Representatives from GoGreenSolar.com just attended InterSolar North America, one of solar’s leading networking events. Businesses from more than 70 countries met in San Francisco to showcase new technologies, watch presentations, network, and discuss the future of solar.
Having had the opportunity to talk with suppliers, manufacturers, distributors, and service providers, we’ve discovered some key information that suggests that the days of low solar panel prices might soon be coming to a close. Though no one has a crystal ball, industry-insiders believe that the prices for solar modules will be going up soon, meaning that the days of $0.72 / Watt solar panels may not be around much longer.
Over the last several years, the surplus of solar panels being manufactured drove margins down, consequently pushing multiple manufacturing companies out of business. While solar panels continue to get cheaper to produce, this consolidation process is now helping manufacturers that are left in the game.
If you recall the trade scuffle we talked about this last year, the Chinese government was found to be providing illegal subsidies, allowing their manufacturers to sell their products below fair market value in the United States.
In response, the U.S. government imposed anti-dumping tariffs of roughly 30% on Chinese solar cells. As you might expect, Chinese manufacturers have been circumnavigating these duties by manufacturing solar cells outside China. Taiwan, which now manufactures these cells, is now having difficulty keeping up with the increase in demand. This could cause prices to increase.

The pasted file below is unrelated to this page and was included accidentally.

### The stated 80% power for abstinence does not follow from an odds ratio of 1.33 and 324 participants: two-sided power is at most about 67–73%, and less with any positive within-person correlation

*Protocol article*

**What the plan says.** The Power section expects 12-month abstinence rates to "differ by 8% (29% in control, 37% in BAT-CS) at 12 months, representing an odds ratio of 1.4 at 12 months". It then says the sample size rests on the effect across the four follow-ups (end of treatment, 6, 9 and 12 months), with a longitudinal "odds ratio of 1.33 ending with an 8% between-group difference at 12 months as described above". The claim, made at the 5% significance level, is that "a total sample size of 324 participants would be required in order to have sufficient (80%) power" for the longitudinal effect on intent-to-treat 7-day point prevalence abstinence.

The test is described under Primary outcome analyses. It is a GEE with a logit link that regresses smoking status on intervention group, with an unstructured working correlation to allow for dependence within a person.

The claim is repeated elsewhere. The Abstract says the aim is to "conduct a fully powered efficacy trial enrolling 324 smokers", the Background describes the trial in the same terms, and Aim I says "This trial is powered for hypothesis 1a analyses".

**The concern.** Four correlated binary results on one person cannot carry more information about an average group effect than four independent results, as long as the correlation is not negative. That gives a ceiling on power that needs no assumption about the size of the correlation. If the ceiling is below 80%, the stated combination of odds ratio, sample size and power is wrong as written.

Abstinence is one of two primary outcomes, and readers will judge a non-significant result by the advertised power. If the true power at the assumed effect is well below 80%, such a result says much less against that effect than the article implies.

As the dominant solar panel manufacturer in the world, China recently swung back at the U.S. by implementing their own import duties on polysilicon coming from the United States. Because this is a raw material used to make solar panels, this new tariff could also drive up the cost of solar panels.
Though these issues may indicate a coming increase in solar panel pricing, even manufacturers can’t foresee what will happen several months into the future. As you might imagine, this can pose a problem for solar projects that are scheduled months if not years into the future. Imagine a multi-MegaWatt solar project- even a matter of a few cents would make a massive difference.
For a homeowner looking into a residential application, several cents per Watt isn’t exactly pocket change.
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